6. The method according to claim 5 wherein the conductive coating is applied to both web surfaces.

7. The method according to claim 5 which includes separating the shoe covers from adjacent web areas and thereafter applying said conductive coating.

UNITED STATES PATENT OFFICE CERTIFICATE OF CORRECTION Patent No. 3, 684, 922 Dated August 15, 1972 Inventor(s) Richard E. Ericson It is certified that error appears'in the above-identified patent and that said Letters Patent are hereby corrected as shown below:

In the heading:

Line [73] should read:

Assignee: C. R. Bard, Inc. Murray Hill, New Jersey In the specification:

Column 4, line 7 should read:

-tion, providing a die having at least one die face ruled-- Signed and sealed this 13th day of March 1973..

(SEAL) Attest:

EDWARD I LFLETCHERJR. ROBERT GOTTSCHALK Attesting Officer Commissioner of Patents FORM 1 0-1050 (10-69) USCOMM-DC 50376-P69 a u.s. GOVERNMENT PRINTING OFFICE: 1969 o-sss-3s4 UNITED STATES PATENT OFFICE CERTIFICATE OF CORRECTIGN Patent No. 3, 684, 922 Dated August 15, 1972 Inventor(s) Richard E. Ericson It is certified that error appears in the above-identified patent and that said Letters Patent are hereby corrected as shown below:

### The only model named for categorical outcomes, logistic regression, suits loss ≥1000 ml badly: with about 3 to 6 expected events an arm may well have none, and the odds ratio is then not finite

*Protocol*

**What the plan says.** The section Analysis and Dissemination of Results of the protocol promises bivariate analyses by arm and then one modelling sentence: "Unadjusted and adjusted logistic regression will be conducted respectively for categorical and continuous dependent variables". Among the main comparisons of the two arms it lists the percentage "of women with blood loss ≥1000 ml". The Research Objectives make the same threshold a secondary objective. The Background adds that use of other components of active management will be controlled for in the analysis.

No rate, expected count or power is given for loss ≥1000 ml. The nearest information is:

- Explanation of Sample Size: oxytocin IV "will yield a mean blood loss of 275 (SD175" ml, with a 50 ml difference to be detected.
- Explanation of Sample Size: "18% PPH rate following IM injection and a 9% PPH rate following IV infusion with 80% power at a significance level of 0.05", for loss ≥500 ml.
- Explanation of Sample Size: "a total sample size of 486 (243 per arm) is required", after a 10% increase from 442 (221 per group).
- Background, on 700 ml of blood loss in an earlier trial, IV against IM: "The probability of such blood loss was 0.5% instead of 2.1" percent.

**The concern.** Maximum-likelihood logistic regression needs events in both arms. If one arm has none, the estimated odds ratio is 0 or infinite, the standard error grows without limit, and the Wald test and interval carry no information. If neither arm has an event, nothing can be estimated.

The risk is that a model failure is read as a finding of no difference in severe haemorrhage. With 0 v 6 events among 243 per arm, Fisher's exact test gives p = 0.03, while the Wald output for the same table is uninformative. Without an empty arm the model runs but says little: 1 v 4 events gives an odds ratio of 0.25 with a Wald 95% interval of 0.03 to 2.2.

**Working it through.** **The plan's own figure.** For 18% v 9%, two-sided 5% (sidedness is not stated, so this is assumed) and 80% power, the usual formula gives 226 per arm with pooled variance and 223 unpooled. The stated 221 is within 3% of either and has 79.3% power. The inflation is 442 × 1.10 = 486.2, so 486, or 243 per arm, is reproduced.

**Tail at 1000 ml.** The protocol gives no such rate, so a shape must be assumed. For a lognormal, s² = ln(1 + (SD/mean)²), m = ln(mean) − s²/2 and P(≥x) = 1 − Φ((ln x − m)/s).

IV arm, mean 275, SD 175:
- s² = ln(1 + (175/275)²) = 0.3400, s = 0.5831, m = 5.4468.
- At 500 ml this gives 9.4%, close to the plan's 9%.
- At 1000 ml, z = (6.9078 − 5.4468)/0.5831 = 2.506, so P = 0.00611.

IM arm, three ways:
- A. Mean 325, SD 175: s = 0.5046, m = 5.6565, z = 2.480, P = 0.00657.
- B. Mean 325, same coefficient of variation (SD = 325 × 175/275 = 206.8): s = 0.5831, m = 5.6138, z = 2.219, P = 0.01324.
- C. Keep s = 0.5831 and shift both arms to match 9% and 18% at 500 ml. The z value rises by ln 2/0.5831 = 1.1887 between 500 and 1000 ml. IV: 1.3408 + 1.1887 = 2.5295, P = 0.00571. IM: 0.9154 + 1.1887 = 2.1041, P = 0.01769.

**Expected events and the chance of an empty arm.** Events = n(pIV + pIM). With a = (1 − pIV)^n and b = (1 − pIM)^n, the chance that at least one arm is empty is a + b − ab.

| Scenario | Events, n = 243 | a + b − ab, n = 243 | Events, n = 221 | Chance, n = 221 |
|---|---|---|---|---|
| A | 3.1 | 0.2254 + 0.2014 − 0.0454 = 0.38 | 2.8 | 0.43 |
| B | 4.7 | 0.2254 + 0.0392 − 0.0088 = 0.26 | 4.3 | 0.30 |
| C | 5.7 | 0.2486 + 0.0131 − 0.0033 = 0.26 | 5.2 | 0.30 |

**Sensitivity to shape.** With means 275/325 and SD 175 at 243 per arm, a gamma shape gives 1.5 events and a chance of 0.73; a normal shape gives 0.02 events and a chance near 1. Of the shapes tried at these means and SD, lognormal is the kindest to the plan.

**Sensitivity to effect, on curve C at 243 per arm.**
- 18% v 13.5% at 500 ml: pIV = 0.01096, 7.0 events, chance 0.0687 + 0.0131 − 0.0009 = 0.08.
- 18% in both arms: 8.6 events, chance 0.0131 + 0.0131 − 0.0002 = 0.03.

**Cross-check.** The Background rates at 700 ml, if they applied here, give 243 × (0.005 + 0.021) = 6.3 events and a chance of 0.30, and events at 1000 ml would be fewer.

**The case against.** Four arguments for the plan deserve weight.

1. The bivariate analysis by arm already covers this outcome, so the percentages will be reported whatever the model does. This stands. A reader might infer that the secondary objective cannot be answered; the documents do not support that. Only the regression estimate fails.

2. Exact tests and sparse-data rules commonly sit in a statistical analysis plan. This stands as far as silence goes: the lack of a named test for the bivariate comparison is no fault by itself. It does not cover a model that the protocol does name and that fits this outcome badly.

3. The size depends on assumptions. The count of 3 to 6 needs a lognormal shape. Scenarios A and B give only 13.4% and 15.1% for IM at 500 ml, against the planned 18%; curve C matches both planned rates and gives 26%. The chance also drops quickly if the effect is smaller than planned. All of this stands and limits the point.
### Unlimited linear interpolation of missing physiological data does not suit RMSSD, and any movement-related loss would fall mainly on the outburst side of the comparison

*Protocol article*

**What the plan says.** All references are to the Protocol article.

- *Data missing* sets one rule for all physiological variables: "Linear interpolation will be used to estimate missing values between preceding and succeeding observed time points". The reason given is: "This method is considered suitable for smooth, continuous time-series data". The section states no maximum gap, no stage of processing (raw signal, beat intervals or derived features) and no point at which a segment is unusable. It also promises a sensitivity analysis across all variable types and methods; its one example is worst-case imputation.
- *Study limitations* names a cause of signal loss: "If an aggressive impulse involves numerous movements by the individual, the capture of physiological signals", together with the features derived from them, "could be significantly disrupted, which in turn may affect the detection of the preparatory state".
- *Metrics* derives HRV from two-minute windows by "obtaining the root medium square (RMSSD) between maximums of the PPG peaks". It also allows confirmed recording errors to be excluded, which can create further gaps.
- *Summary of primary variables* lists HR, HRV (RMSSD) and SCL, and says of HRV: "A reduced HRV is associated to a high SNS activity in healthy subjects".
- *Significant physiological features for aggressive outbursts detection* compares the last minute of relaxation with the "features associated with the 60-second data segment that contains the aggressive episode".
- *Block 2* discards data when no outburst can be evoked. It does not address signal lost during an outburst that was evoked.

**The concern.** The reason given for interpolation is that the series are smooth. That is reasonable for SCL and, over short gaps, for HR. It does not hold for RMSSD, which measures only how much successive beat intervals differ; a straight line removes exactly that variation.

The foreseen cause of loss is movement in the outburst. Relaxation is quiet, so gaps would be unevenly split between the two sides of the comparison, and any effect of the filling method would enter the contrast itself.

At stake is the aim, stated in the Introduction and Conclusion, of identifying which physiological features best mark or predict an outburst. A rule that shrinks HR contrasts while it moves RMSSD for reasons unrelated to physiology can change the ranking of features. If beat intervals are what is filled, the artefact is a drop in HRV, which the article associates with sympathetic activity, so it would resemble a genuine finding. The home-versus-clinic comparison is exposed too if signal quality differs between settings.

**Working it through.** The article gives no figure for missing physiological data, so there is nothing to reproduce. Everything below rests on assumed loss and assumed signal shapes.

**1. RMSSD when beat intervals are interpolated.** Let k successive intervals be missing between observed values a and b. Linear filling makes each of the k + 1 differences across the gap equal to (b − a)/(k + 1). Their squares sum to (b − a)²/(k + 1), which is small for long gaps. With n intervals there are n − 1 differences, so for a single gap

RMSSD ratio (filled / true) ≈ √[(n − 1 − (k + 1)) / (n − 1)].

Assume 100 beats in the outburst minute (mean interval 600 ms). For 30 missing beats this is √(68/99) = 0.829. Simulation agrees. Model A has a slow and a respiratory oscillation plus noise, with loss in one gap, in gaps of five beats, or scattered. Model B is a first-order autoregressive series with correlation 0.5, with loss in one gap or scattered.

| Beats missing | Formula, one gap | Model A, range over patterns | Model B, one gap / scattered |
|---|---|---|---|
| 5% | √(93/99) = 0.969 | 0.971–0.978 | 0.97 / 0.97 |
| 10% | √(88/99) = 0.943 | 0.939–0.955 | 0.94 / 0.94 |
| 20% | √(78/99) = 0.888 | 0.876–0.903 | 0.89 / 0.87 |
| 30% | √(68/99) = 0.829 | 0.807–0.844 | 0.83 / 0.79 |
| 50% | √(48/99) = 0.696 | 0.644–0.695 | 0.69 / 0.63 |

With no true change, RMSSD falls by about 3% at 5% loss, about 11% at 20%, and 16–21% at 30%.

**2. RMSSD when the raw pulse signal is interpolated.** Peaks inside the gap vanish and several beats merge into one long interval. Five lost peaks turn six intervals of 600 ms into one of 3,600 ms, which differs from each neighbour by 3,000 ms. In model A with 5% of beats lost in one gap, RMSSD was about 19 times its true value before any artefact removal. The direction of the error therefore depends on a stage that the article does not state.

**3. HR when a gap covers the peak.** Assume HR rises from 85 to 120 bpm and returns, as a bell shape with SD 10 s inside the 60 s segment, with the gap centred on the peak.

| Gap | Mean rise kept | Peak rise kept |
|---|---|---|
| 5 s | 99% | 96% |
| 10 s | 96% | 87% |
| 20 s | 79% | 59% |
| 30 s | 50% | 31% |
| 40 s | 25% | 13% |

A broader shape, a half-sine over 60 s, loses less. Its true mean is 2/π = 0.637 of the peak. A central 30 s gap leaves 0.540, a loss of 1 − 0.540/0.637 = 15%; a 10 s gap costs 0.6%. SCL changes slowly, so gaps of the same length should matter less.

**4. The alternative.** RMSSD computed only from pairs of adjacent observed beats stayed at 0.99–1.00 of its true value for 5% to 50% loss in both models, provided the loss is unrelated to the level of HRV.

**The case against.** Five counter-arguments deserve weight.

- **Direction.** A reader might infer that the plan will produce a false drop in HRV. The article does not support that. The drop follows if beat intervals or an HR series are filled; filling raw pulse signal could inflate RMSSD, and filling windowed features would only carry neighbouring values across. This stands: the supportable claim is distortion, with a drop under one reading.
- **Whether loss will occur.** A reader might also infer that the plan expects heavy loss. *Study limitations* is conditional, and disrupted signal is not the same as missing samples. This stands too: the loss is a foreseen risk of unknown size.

In the heading:

Line [73] should read:

Assignee: C. R. Bard, Inc. Murray Hill, New Jersey In the specification:

Column 4, line 7 should read:

tion, providing a die having at least one die face ruled-- Signed and sealed this 13th day of March 1973.,

(SEAL) Attest:

EDWARD M.FLETCHER,JR. ROBERT GOTTSCHALK Attesting Officer Commissioner of Patents 'ORM PO-105O (10-69) USCOMM-DC 6C376-F'69 U.S GOVERNMENT F'RINYING OFFICE: 1969 O365-334

Patent Citations
Cited PatentFiling datePublication dateApplicantTitle
US2958964 *Feb 3, 1958Nov 8, 1960Abel Ursula EFoot covering
US3426454 *Apr 24, 1967Feb 11, 1969James G MitchellPlastic footwear and methods for fabrication
US3564335 *Jan 30, 1969Feb 16, 1971American Hospital Supply CorpElectrically conductive shoe cover
Referenced by
Citing PatentFiling datePublication dateApplicantTitle
US4825564 *Oct 19, 1987May 2, 1989Sorce Joan PTemporary cold weather boots
US5165182 *Dec 21, 1990Nov 24, 1992Kimberly-Clark CorporationOpen-ended shoe cover
US5448840 *Jan 11, 1994Sep 12, 1995Cheskin; MelvynShoe containing electrically conductive integral elements
US6023856 *Apr 29, 1998Feb 15, 2000Brunson; Kevin K.Disposable shoe cover
US6339888Feb 14, 2000Jan 22, 2002Kimberly-Clark Worldwide, Inc.Disposable shoe cover
WO1999055183A2Apr 28, 1999Nov 4, 1999Tecnol Med Prod IncDisposable shoe cover
Classifications
U.S. Classification361/223, 36/7.10A, 36/7.10R
International ClassificationA43B3/16
Cooperative ClassificationA43B3/163
European ClassificationA43B3/16B